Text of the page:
Penn State Penn State: College of the Liberal Arts

Undergraduate

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Undergraduate

Undergraduate

Why study Philosophy?

  • You have big, deep, or irresistible questions:
    • how do I live meaningfully?  
    • what do we owe to the future?
    • why is there something rather than nothing? 
    • can AI ever become conscious? 
    • should I believe in something beyond nature? 
    • how much should government contribute to people’s wellbeing? 
    • in what ways does one’s social identity matter?
  • You put great stock in the clear and incisive expression of your ideas, and you want to help others make the best case for their ideas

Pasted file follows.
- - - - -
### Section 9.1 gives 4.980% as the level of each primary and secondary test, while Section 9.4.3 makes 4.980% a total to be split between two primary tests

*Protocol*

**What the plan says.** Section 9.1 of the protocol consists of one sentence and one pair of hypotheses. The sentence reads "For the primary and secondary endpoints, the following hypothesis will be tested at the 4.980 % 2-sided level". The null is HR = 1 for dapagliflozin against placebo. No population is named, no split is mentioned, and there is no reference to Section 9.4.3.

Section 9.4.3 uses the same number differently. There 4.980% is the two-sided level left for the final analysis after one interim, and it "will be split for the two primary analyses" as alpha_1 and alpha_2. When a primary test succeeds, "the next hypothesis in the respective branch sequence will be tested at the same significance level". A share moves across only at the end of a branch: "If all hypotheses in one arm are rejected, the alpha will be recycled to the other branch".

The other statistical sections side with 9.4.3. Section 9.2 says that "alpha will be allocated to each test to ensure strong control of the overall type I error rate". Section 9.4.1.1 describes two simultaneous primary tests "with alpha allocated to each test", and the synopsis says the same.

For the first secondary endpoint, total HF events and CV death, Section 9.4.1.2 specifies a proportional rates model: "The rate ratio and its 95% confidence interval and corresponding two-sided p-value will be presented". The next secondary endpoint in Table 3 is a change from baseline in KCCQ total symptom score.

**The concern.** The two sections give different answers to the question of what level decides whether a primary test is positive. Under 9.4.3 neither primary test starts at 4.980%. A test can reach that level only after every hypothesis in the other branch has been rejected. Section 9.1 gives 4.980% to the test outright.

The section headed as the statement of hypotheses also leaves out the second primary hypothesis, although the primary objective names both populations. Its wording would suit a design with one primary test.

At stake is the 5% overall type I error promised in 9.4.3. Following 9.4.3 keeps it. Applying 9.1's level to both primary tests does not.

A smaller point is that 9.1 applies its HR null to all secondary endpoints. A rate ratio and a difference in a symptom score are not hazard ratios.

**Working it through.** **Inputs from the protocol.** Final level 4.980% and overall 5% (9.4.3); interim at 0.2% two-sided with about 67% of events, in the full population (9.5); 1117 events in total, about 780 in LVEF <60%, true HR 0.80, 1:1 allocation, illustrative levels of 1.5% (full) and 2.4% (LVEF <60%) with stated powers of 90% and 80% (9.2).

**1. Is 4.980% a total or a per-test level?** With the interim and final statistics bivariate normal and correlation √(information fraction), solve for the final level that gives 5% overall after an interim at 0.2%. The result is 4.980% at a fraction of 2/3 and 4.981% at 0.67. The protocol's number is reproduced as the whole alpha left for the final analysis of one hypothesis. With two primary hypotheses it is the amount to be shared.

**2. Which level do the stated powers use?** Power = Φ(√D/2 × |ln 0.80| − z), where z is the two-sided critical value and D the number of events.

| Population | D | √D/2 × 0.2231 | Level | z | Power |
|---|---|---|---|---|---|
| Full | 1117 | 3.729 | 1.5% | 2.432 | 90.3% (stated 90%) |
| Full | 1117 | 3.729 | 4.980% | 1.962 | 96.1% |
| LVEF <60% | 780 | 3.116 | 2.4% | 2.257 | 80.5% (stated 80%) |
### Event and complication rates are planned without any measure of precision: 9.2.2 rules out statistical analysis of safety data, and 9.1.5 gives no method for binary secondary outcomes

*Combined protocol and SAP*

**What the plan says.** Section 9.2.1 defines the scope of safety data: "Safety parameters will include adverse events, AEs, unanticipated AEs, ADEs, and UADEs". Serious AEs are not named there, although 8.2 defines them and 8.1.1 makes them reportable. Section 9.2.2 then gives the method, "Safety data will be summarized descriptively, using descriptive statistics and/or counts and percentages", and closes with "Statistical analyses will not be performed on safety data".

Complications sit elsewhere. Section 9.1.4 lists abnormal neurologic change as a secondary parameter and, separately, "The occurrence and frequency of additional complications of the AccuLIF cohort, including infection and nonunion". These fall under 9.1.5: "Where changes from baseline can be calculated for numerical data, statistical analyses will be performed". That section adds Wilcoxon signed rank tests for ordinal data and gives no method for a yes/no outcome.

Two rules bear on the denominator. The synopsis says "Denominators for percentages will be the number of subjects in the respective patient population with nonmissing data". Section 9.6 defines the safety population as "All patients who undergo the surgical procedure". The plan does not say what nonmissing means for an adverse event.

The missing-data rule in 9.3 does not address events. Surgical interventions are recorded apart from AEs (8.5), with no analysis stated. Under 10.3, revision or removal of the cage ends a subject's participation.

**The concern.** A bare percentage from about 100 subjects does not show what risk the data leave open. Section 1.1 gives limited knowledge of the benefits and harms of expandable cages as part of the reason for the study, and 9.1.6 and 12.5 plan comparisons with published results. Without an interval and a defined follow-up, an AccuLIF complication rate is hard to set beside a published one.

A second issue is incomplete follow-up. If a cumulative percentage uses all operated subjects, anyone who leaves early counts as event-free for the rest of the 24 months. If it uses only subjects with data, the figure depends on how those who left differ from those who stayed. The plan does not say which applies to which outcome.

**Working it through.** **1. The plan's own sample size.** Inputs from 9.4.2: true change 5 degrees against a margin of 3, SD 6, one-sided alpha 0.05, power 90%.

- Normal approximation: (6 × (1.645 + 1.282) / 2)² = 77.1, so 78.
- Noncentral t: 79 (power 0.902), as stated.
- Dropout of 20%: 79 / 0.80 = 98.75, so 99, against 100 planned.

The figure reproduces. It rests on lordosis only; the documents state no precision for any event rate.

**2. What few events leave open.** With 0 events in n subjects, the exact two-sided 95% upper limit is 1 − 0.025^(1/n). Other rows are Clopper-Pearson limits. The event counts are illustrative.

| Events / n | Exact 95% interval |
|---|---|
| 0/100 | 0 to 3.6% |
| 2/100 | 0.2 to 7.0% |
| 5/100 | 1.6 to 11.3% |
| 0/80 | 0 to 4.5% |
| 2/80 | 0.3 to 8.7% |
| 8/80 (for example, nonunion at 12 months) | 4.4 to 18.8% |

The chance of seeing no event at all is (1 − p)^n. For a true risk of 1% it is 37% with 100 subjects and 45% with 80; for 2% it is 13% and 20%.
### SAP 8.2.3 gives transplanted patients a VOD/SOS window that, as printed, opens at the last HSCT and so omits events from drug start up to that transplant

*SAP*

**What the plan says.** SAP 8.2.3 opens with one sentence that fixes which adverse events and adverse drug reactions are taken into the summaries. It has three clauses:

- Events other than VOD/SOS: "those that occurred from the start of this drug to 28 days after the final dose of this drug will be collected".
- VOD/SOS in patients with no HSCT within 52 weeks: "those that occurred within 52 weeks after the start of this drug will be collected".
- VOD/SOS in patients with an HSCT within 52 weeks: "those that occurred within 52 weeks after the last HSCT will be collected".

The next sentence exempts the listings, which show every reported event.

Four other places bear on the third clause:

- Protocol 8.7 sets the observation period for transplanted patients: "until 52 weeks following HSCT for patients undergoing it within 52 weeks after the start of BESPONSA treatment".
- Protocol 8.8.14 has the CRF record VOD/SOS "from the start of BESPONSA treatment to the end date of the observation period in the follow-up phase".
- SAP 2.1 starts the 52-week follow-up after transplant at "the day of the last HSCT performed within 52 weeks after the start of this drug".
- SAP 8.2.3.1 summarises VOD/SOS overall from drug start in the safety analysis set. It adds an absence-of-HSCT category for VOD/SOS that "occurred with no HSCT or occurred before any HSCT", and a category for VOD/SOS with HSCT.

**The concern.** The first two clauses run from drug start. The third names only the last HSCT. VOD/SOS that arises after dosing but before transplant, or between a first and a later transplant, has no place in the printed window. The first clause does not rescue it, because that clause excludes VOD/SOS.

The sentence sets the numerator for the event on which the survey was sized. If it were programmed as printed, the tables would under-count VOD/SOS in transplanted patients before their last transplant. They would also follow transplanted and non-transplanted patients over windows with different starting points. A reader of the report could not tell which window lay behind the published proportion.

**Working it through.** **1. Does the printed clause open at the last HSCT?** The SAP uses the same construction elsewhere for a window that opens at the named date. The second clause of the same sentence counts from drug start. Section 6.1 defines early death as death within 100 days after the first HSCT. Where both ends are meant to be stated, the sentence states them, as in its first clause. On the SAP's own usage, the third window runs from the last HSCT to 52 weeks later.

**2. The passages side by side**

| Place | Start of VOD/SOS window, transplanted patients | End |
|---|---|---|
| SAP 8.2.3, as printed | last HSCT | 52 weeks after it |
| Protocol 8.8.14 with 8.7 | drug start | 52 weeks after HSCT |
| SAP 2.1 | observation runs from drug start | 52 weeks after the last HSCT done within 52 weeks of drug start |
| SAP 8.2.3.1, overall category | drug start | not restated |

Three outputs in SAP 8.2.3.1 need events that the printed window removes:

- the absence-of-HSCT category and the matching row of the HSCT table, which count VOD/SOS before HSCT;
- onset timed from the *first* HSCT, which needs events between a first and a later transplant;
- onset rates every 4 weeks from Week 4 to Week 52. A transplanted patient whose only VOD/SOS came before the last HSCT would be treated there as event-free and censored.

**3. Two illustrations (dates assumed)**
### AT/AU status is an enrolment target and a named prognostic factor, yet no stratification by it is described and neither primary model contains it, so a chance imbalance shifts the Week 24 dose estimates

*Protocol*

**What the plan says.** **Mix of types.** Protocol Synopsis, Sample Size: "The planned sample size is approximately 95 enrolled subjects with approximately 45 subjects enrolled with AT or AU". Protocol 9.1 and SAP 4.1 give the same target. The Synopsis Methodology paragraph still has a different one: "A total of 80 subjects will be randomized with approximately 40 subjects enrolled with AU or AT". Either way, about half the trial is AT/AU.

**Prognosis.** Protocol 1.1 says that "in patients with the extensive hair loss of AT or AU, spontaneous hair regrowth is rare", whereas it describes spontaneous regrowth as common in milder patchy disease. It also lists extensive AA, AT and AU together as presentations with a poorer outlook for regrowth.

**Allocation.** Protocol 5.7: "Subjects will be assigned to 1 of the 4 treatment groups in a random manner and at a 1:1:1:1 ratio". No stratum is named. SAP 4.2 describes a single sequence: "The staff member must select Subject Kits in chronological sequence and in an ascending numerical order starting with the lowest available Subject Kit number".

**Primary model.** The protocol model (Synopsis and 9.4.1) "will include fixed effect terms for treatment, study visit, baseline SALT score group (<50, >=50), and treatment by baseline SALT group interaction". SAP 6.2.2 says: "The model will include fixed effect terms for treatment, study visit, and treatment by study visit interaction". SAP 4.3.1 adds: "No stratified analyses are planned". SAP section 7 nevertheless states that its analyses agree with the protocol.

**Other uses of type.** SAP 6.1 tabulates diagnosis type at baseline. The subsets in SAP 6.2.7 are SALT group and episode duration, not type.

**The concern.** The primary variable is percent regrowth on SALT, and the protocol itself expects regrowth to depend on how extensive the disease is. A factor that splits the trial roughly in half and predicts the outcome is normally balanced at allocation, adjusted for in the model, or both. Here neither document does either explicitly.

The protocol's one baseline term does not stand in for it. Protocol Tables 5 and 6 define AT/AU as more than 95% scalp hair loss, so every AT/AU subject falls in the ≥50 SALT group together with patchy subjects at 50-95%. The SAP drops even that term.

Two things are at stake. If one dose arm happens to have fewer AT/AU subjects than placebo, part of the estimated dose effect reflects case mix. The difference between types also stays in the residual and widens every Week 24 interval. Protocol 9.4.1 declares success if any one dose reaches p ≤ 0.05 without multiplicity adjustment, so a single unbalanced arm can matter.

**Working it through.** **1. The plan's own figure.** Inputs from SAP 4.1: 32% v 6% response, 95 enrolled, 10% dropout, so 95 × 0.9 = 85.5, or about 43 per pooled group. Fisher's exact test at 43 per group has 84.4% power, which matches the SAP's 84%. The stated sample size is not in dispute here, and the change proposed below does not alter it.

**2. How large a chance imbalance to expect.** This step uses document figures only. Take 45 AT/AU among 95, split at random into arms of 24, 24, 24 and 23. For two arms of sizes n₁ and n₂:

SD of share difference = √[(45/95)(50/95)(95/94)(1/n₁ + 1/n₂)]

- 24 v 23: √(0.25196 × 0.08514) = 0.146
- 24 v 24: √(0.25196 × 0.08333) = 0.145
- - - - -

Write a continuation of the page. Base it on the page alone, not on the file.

• You love debate, and you want to hone your skills of critique and interpretation
  • You are engaged in social, cultural, and political issues, and you believe that the advancement of political ideals is crucial to the well-being of our world.
  • You have a curiosity about other cultures and historical periods, especially their world-views, thought-systems, and ways of life.

Philosophy is the study of life: for yourself, for your job, for your discovery of knowledge, and for your community. or individuals with training in philosophy are engaged in the world today in a variety of ways. It enhances your imaginative, interpretive, analytical, critical, and communicative capacities. Majors in philosophy acquire intellectual abilities crucial for self-fulfillment, responsible participation in public life, and success in a wide range of careers—including law, business, education, journalism, medicine, and public service.